Today, the New York State Quarter Coin remembers when Prince Arthur arrived in the city on January 21, 1870.
From Philadelphia’s newspaper, The Evening Telegraph, January 22, 1870:
The Seventh Baby of Queen Victoria on His Travel
Some Facts Concerning the Royal Scion—His Nose and Feet—The Flunkies and Toadies.
From the N. Y. Sun.
H. R. H. Arthur, W. P. A. Guelph, K. G.. arrived in New York yesterday direct from Montreal.
This fortunate young man, whose voluminous name is announced with a tail at both ends, is the third son and seventh child of the Queen of Great Britain, and is therefore accorded a position of prominence in the world.
He was born on the 1st day of May, 1850. He is a graduate of the military academy at Woolwich, and is a lieutenant in the regiment of Lord Alexander George Russell, stationed in Canada.
He came out last fall to join his regiment, accompanied by a retinue suitable for a Prince.
The expense of transporting this young lieutenant to his regiment was £73,000, the bills for which, when presented to the Chancellor of the Exchequer, were promptly repudiated, the honest, burly old peer remarking that if the young man chose to travel in royal state he might foot his own bills.
Whether the little account has yet been settled or not has not been ascertained.
Mrs. Guelph, however, is reported to be a wealthy woman, and is undoubtedly able to pay the little travelling expenses of her minor children.
Through the courtesy of Commodore Vanderbilt this scion of British royalty has travelled thus far in the United States in regal splendor, though merely at the cost of first-class tickets for himself and suite.
The Commodore sent his private car to Montreal expressly for the use of the young man.
In this princely conveyance H. R. H. found everything that even royalty could demand, as appears from the fact that he rode the entire distance from Montreal to New York, occupying twenty-two hours’ time, without once leaving the car.
At St. Albans supper was served him in the car, and at Troy, breakfast.
Arthur’s suite comprises Colonel the Hon. John Frederick Elphinstone, Lieutenant-Colonel of the Scots Fusilier Guards, who accompanies him in the capacity of Governor; Lieutenant Picard, of the Horse Artillery, equerry, or master of the horse, or superintendent of transportation; Lieutenant Fitzroy, of the Rifle Brigade, aide-de-camp or private secretary; a valet; two gentlemen in liveries, vulgarly termed lackeys; and a police officer.
The valet of the Prince is a gentleman by birth and education, as his manner, dress, and carriage betoken, although our reporter was unfortunate in not learning his name.
He very closely resembles, in figure and style, some gentlemen by birth and education of this city. In fact he is a nobby young man, with a penchant for French airs rather than those of merry old England.
American curiosity asserted itself on the arrival of this party at the Thirteenth street station of the Hudson River Railroad New York, soon after noon yesterday, where a crowd of several hundred men and women were assembled to gaze at them.
These, however, were held in pretty fair subjection by the police during the alighting of the royal party.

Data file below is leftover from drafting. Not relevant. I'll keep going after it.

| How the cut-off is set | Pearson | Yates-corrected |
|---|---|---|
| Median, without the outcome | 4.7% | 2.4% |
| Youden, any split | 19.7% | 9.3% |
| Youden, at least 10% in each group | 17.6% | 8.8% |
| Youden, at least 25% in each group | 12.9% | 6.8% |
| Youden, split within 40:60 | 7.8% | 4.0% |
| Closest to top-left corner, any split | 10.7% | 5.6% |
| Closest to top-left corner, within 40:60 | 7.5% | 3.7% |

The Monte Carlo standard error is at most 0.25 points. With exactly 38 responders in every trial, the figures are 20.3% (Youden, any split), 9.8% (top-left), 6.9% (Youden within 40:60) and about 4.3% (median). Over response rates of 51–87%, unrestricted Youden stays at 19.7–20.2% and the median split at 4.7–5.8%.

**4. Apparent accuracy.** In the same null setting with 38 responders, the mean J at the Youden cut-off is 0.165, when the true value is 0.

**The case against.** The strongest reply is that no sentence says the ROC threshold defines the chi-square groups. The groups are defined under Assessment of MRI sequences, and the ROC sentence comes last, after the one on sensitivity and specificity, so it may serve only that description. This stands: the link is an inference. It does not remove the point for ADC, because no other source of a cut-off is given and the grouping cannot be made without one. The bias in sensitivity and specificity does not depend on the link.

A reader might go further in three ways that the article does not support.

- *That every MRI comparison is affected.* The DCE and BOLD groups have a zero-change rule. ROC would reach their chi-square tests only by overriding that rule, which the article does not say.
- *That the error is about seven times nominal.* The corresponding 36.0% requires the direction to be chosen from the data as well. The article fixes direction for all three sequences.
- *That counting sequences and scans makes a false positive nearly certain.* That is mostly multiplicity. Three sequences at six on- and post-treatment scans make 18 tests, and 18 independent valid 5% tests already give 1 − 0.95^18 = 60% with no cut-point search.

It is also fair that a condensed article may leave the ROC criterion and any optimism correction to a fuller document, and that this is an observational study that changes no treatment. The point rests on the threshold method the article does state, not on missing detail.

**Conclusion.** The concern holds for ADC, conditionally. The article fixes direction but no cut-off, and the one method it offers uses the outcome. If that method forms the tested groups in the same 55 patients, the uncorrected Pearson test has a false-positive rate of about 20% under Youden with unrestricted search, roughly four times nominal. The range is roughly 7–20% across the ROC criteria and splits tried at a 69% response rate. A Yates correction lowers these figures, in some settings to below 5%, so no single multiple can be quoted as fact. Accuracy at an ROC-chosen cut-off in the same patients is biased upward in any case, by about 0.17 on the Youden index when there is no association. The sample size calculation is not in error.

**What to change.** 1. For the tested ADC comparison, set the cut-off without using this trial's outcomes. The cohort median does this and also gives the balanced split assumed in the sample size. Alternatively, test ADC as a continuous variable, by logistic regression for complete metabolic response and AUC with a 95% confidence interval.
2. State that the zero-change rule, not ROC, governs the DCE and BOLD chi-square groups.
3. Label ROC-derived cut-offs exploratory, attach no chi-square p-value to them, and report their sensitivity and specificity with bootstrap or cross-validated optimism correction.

Mr. Edward Thornton, the British Minister at Washington, and his secretary, met them at the depot.
They immediately entered carriages that were in waiting, and drove rapidly to the Brevoort House, a few men in the crowd shouting after them, and two or three ladles waving handkerchiefs.
Entering the Brevoort House, he was met by Walt, the proprietor, who bade him welcome. The Prince bowed his thanks, and went up to the apartments prepared for him.
Mr. Archibald, the British Consul, sent round at 2:30 two quick travelling carriages, and the party sallied forth to see the glories of the world-celebrated Central Park.
The carriage passed out of the Park about 4 o’clock and passed down Fifth avenue, and pulled up at the Brevoort House at 4:30.
Immediately after dinner the Prince and party started on foot for Wallack’s Theatre precisely at six and a half minutes to eight.
Alongside of the Prince sat Mr. Archibald, British Consul, who looked as if he had been cut out of a cheese-paring; Mr. Thornton, the British Minister, with his usual gooseberry-fool expression; and Mr. Trench, a son of the Earl of Clancarty, and attaché of the British Legation.
During the evening the Prince gave unequivocal expressions of his admiration of Mr. Wallack’s acting, and at the moonlight march broke out sympathetically into expressions of enthusiasm.
Mr. Richelieu Robinson, one of the Fenian head-centres, was in the audience, but the Prince was not molested.
The audience slowly departed from the theatre, all seemingly reluctant to move farther than the inner doorway, until they had a nearer view of the Prince, who, seeing that they were determined to await his departure, finally, with his suite, worked his way to the door.
There was not the least sign of any demonstration until he arrived at the vestibule of the theatre, when someone sung out: “Three cheers for Prince Arthur.”
The call received a thin response, but someone who did not know his close proximity to the royalist said: “Where in h— is the – Prince? I’ll cheer him.”
The Prince looked, and immediately thereafter the cheers were again proposed, and they were given with a will.
Arthur raised his hat. He then departed, escorted by Captain Hedden with a small squad of police and detectives, who surrounded the royal party, followed by a crowd.
The New York State Quarter Coin shows with an image of Prince Arthur, circa 1865.